But as someone who does enjoy higher thinking and sometimes difficult art I am very excited about the prospect of a new generation of horror filmmakers that want to get our synapses firing and truly disturb us with their art. I want to be challenged. Much like I want more in my music than a good beat and catchy melody(but man I do love a good beat and a catchy melody), I want my horror films to challenge me. And challenging horror has been hard to come by the last 15 to 20 years(with a few outliers thrown in here and there.) With filmmakers like Ari Aster, David Robert Mitchell, Robert Eggers, Sean Byrne, Oz Perkins, Julia Ducournau and Trey Edward Shults making films in the future I feel confident that I will be intellectually and viscerally stimulated for years to come.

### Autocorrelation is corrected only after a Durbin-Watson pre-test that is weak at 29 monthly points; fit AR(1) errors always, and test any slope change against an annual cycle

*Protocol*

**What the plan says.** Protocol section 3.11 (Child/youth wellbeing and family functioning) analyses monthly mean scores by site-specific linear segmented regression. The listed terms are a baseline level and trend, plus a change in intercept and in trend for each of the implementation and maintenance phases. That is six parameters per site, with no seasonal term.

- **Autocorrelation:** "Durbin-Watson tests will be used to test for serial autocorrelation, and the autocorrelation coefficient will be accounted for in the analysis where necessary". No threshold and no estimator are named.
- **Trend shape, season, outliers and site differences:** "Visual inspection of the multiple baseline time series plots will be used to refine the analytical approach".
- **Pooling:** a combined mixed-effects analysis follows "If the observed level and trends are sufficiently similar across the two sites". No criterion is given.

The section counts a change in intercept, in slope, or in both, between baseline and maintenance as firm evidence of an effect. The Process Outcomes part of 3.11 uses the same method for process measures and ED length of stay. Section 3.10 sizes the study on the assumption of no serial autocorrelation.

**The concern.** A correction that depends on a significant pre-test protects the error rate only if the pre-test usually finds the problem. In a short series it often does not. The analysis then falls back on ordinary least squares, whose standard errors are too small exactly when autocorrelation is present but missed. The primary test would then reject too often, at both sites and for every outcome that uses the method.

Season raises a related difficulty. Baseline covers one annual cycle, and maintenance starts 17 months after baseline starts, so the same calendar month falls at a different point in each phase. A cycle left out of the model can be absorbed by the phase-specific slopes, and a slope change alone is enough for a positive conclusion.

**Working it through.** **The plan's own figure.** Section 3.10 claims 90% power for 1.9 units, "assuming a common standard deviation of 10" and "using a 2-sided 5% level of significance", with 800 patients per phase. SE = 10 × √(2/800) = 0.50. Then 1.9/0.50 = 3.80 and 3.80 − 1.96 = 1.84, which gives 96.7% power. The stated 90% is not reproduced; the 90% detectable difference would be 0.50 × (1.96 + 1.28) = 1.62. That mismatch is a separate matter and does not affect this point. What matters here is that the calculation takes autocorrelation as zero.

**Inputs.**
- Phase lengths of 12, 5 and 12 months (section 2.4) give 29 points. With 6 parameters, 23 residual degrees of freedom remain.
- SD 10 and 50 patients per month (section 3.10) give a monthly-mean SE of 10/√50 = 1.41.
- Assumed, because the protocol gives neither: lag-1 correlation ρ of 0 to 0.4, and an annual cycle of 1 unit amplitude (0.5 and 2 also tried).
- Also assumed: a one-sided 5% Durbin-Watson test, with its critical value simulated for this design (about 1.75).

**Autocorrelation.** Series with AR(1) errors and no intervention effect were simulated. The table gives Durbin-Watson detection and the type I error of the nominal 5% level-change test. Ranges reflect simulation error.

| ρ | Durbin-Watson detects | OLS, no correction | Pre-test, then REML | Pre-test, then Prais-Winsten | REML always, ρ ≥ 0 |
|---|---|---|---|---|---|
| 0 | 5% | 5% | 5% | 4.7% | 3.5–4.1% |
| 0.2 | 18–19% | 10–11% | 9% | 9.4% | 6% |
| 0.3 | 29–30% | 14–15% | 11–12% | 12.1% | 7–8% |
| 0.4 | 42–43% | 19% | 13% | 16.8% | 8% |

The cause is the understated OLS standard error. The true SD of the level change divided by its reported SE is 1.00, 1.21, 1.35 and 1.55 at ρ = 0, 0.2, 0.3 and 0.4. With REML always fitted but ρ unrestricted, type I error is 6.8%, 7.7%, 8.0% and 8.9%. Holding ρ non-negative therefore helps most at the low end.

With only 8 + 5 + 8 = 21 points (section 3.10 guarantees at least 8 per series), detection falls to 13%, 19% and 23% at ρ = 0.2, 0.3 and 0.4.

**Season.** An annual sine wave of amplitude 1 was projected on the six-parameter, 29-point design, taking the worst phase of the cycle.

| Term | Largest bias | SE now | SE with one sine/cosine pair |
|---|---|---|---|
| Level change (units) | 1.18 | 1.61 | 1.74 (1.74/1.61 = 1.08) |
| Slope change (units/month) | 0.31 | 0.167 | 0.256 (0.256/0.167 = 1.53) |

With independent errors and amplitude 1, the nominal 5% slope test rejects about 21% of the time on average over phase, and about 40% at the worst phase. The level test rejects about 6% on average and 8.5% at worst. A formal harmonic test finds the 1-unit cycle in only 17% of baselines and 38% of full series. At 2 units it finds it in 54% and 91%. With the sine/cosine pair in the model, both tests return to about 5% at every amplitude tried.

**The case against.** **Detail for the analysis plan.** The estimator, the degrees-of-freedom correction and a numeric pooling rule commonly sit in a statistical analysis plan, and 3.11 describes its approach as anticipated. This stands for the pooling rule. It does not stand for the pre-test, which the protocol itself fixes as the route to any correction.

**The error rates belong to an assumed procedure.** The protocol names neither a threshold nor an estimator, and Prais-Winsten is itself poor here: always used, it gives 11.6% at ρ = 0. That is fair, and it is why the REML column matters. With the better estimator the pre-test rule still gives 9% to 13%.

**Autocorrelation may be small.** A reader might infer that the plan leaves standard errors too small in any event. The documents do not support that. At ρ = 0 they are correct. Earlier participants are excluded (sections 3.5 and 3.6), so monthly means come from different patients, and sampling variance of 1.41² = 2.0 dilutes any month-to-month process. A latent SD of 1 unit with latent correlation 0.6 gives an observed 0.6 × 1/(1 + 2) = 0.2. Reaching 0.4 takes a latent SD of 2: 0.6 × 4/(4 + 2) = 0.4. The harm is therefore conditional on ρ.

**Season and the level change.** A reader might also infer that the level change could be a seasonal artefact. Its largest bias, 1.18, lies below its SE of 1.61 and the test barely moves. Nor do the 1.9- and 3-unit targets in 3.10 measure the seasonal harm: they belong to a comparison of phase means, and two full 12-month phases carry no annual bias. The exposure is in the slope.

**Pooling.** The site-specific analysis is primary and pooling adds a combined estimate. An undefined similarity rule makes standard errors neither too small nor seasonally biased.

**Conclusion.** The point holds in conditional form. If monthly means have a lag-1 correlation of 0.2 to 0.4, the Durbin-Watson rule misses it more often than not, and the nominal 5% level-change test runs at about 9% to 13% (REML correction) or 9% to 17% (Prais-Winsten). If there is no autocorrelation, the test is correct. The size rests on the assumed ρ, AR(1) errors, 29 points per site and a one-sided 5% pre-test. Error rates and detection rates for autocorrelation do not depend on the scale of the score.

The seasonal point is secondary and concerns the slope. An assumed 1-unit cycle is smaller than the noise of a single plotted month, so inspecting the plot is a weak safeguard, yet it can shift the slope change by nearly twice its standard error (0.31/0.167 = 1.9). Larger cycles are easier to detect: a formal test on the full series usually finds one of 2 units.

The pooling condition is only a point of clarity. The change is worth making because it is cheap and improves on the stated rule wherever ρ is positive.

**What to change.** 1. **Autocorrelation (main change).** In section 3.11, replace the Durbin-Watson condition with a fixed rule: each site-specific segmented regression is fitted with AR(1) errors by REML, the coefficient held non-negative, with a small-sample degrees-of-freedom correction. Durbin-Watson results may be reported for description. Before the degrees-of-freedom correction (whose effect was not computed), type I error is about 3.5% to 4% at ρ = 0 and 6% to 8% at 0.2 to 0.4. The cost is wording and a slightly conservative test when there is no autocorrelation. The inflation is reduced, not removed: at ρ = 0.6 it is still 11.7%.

I think it’s a good time to be a fan of horror cinema. Hereditary made me very aware of that yesterday afternoon. Go see it.

Sleep’s “Leagues Beneath”

As if our 4/20 surprise wasn’t enough, Sleep have continued to put a big, dumb smile on my face into June with another track courtesy of the Adult Swim singles series. Ladies and gentlemen, I present to you the mammoth, and woolly, “Leagues Beneath”.

Truth be told, Sleep’s first Adult Swim single series track “The Clarity” was the first thing I ever bought from the California band. I can remember hearing the song back in 2014 and then buying up a copy of the 10 inch single as soon as it was offered up. That song showed that the band could continue to sludge through Sabbathian riffs as if hatched from eggs laid by the doom metal pioneers themselves, while still sounding modern and “of the times”, as it were. I listened to that single often that summer, and then quickly found an indica-colored copy of Dopesmoker to frighten my family with for years to come(the family wasn’t that scared of it…the boy and I used to have Beyblade battles whilst jamming out to the hour-long ode to the Weedians.)

As far as how “Leagues Beneath” sounds? Well, it’s the proto-Sleep track: trudging rhythms, churning riffage, and chanted vocals that are part grunt and Gregorian chant.

It’s classic Sleep, man.